Tuesday, August 14, 2018

Why successful Charter Schools fail

By Andrew Atkin:

Remember the old school Certificate system, where we failed half the country and only because the other half did better. This is because we (or the guys behind the scenes at least) understood the real purpose of highschool: To filter different types of students.

The idea was to send the less academic types on their way to get on with their lives, so they could move to the trades, or other, and get ahead. Saving the tax-payer a lot of money, and of course the students themselves a lot of time and money.

On a developmental level highschool is a waste of time. Most of the learning content is worthless and only superficially learnt (remembered - not digested) which is probably the real reason why healthy young minds hate it. It's rubbish learning so of course it hurts, and it's most likely meant to hurt because boredom-tolerance is in fact an important part of being academic. We need to know if you can and will take the pain.

Now if 'signalling' is the true essential purpose of education (yes it is) then we have to ask ourselves: Where do "successful" charter schools stand in that purpose? Are they working as an accurate human filter, or are they merely passing people through who should not be passed, and in turn setting them up for failure for when they come to apply for a job that is not suited to them?

I would say it is the latter. Again our best research in education suggests that education is mostly about signalling for ability that was already there, as opposed to developing ability.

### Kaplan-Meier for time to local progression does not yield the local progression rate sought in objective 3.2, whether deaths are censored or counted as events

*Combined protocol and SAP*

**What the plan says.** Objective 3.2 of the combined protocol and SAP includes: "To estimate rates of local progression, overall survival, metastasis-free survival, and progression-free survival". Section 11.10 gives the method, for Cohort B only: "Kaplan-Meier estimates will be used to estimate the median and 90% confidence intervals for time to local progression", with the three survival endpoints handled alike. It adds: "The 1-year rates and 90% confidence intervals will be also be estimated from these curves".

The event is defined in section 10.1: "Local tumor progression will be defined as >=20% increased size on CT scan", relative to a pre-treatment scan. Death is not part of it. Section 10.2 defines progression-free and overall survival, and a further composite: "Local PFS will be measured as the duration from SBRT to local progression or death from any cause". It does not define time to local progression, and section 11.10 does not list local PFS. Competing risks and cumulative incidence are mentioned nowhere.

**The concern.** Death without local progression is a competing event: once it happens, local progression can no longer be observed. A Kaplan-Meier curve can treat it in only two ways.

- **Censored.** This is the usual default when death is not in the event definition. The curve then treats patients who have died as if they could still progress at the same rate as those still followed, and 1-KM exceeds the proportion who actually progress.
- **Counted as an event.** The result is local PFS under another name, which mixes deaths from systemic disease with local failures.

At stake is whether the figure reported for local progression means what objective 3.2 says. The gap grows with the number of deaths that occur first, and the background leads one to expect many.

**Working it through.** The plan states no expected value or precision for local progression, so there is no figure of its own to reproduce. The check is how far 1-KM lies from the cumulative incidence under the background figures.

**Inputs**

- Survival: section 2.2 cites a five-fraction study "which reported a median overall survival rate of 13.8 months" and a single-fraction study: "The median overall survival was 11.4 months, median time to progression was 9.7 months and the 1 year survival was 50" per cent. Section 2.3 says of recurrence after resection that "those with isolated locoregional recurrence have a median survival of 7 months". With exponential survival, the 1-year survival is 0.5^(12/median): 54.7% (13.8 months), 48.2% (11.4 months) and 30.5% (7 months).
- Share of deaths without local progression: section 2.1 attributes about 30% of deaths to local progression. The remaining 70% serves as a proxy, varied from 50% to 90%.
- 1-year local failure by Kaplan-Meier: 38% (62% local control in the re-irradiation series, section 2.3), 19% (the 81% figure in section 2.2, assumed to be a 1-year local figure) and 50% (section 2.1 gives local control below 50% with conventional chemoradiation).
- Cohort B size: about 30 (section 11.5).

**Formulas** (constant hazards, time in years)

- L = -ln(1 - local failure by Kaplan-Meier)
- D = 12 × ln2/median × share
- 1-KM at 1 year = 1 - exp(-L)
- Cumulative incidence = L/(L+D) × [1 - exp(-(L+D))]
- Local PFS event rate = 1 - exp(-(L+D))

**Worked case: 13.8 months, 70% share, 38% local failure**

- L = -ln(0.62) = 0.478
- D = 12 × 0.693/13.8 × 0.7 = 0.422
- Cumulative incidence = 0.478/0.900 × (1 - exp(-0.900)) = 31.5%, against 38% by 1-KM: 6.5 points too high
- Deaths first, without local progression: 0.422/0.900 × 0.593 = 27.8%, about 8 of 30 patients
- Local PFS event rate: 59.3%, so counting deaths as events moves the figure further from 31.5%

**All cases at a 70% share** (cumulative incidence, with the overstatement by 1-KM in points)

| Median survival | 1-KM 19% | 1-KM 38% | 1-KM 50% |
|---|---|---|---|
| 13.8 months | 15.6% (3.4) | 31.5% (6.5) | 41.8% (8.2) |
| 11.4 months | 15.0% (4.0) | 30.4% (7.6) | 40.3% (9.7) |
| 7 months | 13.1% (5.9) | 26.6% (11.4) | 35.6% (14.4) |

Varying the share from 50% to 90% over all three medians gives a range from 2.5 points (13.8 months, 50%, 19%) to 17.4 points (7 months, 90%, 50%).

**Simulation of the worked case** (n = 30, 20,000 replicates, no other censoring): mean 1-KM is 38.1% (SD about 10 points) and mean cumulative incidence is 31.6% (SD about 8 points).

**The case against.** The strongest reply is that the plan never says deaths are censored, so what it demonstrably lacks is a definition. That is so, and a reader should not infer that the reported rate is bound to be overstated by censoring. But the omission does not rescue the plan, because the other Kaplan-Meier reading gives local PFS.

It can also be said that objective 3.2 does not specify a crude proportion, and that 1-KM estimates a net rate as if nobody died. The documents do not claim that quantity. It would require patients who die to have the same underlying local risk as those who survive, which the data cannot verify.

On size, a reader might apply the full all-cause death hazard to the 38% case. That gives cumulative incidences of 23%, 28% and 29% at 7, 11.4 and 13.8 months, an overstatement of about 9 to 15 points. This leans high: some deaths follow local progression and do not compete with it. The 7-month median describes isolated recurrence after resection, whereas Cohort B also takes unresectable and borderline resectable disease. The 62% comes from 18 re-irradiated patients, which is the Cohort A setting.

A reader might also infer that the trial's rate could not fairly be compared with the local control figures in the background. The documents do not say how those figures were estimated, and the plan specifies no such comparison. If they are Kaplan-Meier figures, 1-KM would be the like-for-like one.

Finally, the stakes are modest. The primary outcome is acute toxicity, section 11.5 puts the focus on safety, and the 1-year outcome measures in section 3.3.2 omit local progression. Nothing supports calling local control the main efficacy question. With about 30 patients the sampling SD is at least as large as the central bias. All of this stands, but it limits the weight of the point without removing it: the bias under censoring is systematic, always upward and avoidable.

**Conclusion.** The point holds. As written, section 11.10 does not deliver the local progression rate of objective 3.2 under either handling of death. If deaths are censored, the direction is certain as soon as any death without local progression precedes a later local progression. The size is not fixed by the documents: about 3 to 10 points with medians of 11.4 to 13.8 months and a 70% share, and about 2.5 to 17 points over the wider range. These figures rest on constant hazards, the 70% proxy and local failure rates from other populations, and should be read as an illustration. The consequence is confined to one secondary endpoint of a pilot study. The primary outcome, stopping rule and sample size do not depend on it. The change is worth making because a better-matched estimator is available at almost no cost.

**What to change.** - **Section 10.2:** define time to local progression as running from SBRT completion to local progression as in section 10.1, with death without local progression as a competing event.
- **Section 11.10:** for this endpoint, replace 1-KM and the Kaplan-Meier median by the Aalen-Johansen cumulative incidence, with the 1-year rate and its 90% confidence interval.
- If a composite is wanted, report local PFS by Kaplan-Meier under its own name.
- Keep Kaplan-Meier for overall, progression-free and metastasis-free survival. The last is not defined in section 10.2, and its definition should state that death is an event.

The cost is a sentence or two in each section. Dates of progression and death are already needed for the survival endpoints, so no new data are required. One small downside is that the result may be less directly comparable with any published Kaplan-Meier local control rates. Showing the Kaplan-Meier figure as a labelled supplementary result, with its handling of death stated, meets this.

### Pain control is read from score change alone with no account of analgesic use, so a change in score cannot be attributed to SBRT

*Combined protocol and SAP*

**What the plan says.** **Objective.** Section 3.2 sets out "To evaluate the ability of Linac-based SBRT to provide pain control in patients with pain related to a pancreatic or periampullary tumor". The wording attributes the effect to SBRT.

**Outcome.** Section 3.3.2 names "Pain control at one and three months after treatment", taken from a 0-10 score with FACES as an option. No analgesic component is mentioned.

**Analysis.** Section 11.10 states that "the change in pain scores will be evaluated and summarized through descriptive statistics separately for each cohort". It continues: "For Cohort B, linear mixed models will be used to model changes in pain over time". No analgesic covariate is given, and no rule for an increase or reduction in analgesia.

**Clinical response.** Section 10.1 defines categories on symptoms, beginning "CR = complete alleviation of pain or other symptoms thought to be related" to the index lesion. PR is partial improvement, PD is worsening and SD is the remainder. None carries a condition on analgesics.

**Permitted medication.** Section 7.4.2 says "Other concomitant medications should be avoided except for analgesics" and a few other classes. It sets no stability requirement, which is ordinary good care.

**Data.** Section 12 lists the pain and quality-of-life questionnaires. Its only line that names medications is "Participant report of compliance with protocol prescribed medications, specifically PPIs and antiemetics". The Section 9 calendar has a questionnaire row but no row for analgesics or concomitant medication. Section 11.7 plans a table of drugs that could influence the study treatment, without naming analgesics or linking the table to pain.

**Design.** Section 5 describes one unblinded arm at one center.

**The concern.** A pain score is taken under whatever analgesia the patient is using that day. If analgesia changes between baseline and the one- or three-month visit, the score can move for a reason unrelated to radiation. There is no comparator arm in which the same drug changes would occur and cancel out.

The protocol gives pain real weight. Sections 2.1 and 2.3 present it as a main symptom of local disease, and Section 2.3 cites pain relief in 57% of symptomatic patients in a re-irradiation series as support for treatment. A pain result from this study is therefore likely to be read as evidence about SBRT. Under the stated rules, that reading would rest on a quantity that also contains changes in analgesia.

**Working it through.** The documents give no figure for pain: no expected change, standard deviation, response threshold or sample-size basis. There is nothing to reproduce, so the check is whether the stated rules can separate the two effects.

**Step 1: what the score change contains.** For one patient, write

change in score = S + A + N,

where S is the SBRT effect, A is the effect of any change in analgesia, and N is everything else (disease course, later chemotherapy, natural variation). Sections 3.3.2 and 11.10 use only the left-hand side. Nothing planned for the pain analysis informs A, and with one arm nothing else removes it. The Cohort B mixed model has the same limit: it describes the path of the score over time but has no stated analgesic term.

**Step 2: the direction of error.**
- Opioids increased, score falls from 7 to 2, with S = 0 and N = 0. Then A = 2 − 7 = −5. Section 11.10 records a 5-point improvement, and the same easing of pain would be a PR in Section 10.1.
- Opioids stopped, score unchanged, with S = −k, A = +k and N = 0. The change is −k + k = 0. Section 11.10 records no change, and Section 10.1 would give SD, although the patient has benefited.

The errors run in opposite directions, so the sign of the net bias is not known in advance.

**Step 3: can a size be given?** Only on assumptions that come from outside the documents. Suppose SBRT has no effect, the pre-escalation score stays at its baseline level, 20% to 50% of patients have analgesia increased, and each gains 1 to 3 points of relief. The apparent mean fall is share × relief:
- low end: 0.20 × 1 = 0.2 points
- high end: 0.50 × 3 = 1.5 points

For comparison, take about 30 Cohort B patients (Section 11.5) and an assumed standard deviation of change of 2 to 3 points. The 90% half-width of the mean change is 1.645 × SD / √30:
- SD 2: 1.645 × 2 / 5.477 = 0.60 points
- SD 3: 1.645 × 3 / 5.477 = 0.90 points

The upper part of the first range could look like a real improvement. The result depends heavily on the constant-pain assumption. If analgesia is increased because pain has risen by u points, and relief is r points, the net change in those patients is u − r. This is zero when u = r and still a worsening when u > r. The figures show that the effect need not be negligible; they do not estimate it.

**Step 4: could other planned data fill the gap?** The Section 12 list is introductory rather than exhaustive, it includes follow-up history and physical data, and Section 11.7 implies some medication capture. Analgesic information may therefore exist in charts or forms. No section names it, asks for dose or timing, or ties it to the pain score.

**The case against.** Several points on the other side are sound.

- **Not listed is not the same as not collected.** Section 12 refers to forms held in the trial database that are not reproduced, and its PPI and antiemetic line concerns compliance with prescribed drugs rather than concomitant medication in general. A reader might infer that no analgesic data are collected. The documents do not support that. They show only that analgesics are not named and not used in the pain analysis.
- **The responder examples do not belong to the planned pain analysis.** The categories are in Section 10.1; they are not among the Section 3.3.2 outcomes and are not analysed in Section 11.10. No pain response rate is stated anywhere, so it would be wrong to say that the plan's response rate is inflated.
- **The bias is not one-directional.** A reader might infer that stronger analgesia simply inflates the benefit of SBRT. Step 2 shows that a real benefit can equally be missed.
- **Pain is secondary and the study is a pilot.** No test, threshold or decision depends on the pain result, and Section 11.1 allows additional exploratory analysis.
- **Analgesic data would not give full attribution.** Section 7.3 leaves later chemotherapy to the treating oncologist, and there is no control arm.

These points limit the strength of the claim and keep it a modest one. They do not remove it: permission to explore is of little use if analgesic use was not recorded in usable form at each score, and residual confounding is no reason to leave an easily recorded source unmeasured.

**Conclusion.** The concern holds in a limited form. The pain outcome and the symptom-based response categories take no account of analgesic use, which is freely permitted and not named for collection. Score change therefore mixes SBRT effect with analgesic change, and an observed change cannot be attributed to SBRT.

I will make it simple: Other things being equal, the student with an IQ of 120 but with no degree is a much better deal for an employer than a student with an IQ of 100 and a degree. In fact an IQ of only 100 will make you incapable of functioning in many professions, no matter what paper qualifications you might have accumulated. You will never hear this from the education industry of course, because their bottomline is to maximise demand and expand their services. But it's true.

So this is how charter schools can fail. When you pass students through who should really be failing then your education system is failing. Finding innovating ways to make lower IQ students look like higher IQ students is not success. It's just delaying failure, setting people up for heartbreak, and increasing costs.

If we really want to revolutionise highschools, then we should make them more practical. Open them up to trades-training and the like, so young people can have something real going forward into the workplace. Not just the temporary illusion of success.

-Imagine being able to walk into a $30 per-hour practical job straight out of highschool, because you're already relevantly skilled. A better idea? I think so.

Extended article: